In addition to carotenoids, Capsicum fruits contain phenolic compounds that also contribute to color and health-promoting antioxidant properties (Materska and Perucka, 2005; Taofiq et al., 2017). Plant phenolic compounds are a group of water-soluble metabolites that help plants adapt to abiotic and biotic stresses (Taofiq et al., 2017). Included in the diverse phenolic group are multiple categories of plant compounds consisting of simple and complex phenolic compounds (phenolic acids, coumarins, flavonoids, stilbenes, and tannins) (Minatel et al., 2017; Waterhouse, 2002). Due to their unique structures, they serve as strong antioxidants, and have been shown to have antidiabetic properties (Kim et al., 2016b). Their health-promoting and chronic disease prevention properties make them ideal for nutraceutical and functional foods (Brown et al., 2014; Guzman et al., 2015; Yousef et al., 2014a, 2014b, 2016). Total phenolics for Capsicum range from 0.2 to 11.03 mg·g−1 gallic acid equivalents in dry tissue (Carvalho et al., 2015; de Aguiar et al., 2016; Joshi et al., 2017). Major phenolics found in Capsicum fruits were identified as derivatives of quercetin, ferulic acid, sinapic acid, apigenin, and luteolin (Materska and Perucka, 2005).

Due to genetic variability, there is a considerable difference in carotenoid and phenolic amounts across chile pepper cultivars (Carvalho et al., 2015; Guzman et al., 2010; Joshi et al., 2017; Materska and Perucka, 2005). In a previous study, the β-carotene concentrations in orange pepper fruits ranged from 0 to 1.24 mg·g−1 DW according to genotype (Guzman et al., 2010). The important implication of that research is that not all orange fruits contain β-carotene, a precursor to vitamin A. Consequently, the need exists for more chemical analysis profiling colored chile peppers with the potential to have high amounts of health-promoting nutraceuticals like lutein and phenolics. The hypothesis of this research was that health-promoting carotenoids and phenolic compounds are in equal amounts in yellow C. annuum, C. baccatum, and C. chinense fruits. The goal was to identify Capsicum genotypes that can be used by food scientists or by breeders attempting to increase nutritional value in Capsicum germplasm.

Materials and Methods

Plant material.

Thirty-one Capsicum accessions from C. annuum, C. baccatum, and C. chinense with yellow maturing fruit, and one yellow Solanum melongena (eggplant) (Table 1) were sown in a planting medium (Sunshine Redi-Earth Plug & Seedling Mix; Sun Gro Horticulture, Bellevue, WA) at the New Mexico State University (NMSU) Chile Pepper Institute greenhouse maintained at 27 °C day/18 °C night ± 3 °C (Las Cruces, NM) using previously published conditions (Bosland and Walker, 2014). Accessions were selected if their fruit color phenotype was yellow, although color intensity, hue, and chroma were not measured. After 8 weeks, seedlings were transplanted in Glendale loam soil at the NMSU Leyendecker Plant Science Center and Fabian Garcia Science Center in Las Cruces, NM. Plants were transplanted in 1-m-wide rows, 30 cm apart, and rows were furrow irrigated. For both years, ripe yellow fruits (ready-to-eat) were harvested in August from healthy, established plants and transported to the laboratory for processing. Five fruits from each replicate were harvested in both years and three plants represented three replicates. Fruits were deseeded, cut, and weighed into pieces under yellow or dim light to prevent oxidation caused by blue light wavelengths. The pericarp tissue was flash frozen in liquid nitrogen, lyophilized, and ground to a fine powder using a coffee bean grinder.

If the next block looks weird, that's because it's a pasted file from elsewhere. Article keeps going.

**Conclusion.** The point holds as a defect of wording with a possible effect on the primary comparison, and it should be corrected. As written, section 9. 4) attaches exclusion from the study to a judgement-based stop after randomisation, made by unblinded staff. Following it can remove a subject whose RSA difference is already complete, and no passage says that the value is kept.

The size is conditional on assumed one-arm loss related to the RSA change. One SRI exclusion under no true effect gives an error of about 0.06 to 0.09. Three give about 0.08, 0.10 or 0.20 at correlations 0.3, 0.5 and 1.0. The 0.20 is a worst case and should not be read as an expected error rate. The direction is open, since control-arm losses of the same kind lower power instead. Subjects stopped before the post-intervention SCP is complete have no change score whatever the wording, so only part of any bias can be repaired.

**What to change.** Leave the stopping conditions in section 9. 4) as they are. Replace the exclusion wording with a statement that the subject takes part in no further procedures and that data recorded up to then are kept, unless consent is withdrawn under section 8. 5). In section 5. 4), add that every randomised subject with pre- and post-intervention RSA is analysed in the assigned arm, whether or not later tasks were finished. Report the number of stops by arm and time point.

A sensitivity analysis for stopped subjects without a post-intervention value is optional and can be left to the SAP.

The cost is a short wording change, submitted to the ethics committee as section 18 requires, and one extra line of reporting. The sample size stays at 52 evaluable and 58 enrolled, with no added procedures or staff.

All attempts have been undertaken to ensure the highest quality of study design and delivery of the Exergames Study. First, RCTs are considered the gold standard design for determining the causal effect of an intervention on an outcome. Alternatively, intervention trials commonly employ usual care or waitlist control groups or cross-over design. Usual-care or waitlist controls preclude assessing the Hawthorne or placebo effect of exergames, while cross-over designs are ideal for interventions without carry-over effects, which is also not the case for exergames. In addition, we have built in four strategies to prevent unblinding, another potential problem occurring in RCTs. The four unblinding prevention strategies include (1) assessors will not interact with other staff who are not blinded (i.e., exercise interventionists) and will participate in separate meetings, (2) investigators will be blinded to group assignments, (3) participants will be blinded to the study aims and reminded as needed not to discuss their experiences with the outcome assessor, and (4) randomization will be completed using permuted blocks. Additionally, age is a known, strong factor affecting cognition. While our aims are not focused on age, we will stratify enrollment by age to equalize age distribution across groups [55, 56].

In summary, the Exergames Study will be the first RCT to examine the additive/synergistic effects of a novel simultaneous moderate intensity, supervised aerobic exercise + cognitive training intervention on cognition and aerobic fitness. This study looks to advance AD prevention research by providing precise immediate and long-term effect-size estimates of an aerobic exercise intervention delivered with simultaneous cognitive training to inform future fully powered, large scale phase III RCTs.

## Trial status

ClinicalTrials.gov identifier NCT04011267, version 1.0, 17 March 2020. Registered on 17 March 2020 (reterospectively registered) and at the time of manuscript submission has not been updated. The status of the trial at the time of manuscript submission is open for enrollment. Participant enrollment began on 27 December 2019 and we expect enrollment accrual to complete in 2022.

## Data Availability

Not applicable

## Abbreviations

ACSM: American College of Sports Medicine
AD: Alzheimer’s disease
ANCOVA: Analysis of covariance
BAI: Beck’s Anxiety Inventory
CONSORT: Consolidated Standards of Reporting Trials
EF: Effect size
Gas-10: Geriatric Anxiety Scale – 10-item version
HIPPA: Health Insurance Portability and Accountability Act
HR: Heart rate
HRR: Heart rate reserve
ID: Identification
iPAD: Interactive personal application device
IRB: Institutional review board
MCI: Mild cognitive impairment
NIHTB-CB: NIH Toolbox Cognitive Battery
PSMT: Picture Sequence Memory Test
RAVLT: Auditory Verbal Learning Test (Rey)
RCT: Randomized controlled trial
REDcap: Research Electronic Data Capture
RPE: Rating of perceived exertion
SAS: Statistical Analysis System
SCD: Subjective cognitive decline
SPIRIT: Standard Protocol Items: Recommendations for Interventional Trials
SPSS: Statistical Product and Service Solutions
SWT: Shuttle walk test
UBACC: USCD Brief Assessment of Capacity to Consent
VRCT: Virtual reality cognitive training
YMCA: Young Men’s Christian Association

Table 1.

List of 31 Capsicum accessions with carotenoid and total phenolic (as gallic acid equivalents) means from 2 years, fruits from five plants each year, in μg·g−1 dry weight (DW) and mg·g−1 (DW) ± sd.

Table 1.

Carotenoid analysis.

Under yellow lights, 1 g of finely ground lyophilized tissue was extracted using a method modified from Guzman et al. (2010). Initially, 15 mL petroleum ether:acetone (1:1 v:v) (Sigma-Aldrich Corp., St. Louis, MO) was added followed by sonication for 20 min in a sonicating bath. The sample was centrifuged at 2900 rpm for 10 min at 10 °C. The same procedure was repeated two additional times with 15 mL hexane (Sigma-Aldrich Corp.) as the extraction solvent. All supernatants were combined in an amber glass vial and dried down under a stream of nitrogen gas. The residue was then saponified to de-esterify carotenoids using a previously published method (Richins et al., 2014). After saponification, dried extracts were resuspended in 500 μL of spectrophotometry-grade isopropanol (Sigma-Aldrich Corp.). The samples were centrifuged to remove any debris and the supernatant was transferred to a high-performance liquid chromatography (HPLC) amber glass vial.

The samples were analyzed using a Waters HPLC system (Waters Corporation, Milford, MA) equipped with a Waters 600 controller and an In-Line Degasser AF, and a 4.6 × 250-mm, 5-μm, YMC C30 Carotenoid Column (YMC America, Allentown, PA). The solvent system, adapted from Richins et al. (2014), was a gradient method of two solvents, solvent A, methanol:tert-butyl methyl ether (MTBE):water (81:15:4), and solvent B, methanol:MTBE:water (8:88:4). The gradient included two linear phases (0% to 67% B from 0 to 30 min, then 67% to 90% B from 30–40 min). Flow rate was set at 3.0 mL/min, column temperature was 25 °C, and injection volume was 20 µL. A Waters 996 Photodiode Array Detector (PDA) collected spectral absorbance data from 230 nm to 700 nm and chromatographic peaks for each sample were detected at 450 nm using Waters Empower 2 software (Waters Corporation). Peaks were quantified using retention times and visible light spectra of lutein and β-carotene standards (Sigma-Aldrich Corp.). Serial dilutions of lutein and β-carotene were prepared with 50:50 hexane and isopropanol. Unknown peaks were identified as a carotenoid if its spectrum between 230 nm and 700 nm resembled that of a carotenoid per Britton et al. (2009). If the peak’s spectrum resembled a carotenoid spectrum, the peak was labeled a carotenoid, and total carotenoids were quantified using the β-carotene standard curve (Guzman et al., 2010).